Our son has become fond of kasha, a favorite Russian side dish, made from whole or shredded buckwheat, which he managed to hunt down when he was last visiting. The Russians value buckwheat highly, because it is tasty, easily digestible, cheap, healthy and very filling. The seeds contain a lot of protein with useful amino-acids which would appeal to our son. They contain lecithin, B vitamins, rutin, (vitamin P), minerals, irion, calcium, and phosphorous. We'll have to give it a try ourselves. Culinari Russia recommends serving if as a main course or an accompaniment to meta, fish, poultry, or suckling pig.
1 3/4 lb. (750g) buckwheat grits
8 1/2 T. (125g) butter
Put the buckwheat with twice the quantity of water in an earthenware pot or other heatproof container and bring to a boil. Remove the lid and allow the kasha to swell for about one hour in a preheated oven at 340-350 degrees F (175 C) without stirring. Stir in the butter and salt.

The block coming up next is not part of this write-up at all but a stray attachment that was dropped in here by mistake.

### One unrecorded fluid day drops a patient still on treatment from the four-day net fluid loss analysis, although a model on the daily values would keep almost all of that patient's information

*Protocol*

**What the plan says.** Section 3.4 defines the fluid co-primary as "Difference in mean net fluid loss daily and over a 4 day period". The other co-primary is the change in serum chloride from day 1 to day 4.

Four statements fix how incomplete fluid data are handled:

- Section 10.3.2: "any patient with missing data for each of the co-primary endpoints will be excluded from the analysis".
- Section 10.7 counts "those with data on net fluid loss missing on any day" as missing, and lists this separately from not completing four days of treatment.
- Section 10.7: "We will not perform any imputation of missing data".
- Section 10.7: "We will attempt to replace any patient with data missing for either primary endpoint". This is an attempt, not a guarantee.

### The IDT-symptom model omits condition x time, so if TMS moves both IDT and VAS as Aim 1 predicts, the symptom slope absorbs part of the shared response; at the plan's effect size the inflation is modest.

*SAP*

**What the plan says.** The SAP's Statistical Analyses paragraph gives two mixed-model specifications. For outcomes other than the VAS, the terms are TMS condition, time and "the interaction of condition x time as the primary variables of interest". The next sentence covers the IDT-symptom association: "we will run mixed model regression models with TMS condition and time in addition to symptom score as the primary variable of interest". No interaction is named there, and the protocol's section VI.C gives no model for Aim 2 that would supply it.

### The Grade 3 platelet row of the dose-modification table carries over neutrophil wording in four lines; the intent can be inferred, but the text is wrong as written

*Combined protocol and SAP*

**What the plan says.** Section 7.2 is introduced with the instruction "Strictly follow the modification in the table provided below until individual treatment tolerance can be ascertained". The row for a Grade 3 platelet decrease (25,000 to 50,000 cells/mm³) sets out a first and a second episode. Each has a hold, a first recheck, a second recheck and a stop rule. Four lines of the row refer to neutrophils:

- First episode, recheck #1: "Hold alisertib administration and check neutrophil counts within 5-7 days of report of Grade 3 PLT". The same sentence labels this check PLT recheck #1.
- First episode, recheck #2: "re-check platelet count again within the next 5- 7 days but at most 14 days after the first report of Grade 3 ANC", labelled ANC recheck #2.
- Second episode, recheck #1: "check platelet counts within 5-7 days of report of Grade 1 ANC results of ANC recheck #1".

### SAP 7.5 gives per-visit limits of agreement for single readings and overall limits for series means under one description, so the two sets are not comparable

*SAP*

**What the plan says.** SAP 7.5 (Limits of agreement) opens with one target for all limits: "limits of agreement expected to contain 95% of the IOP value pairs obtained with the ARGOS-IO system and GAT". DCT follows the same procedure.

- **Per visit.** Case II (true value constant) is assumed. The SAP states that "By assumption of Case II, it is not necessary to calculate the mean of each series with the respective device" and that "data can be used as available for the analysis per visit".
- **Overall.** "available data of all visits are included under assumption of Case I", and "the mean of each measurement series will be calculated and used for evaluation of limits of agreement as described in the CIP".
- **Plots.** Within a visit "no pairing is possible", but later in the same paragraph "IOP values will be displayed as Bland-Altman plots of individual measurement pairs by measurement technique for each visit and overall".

The centrality of kasha in the traditional Russian cuisine is expressed in the Russian proverb:
"щи да каша – пища наша", (shchi da kasha – pishcha nasha)
literally "shchi and kasha are our food",
or more loosely, "cabbage soup and porridge are all we need to live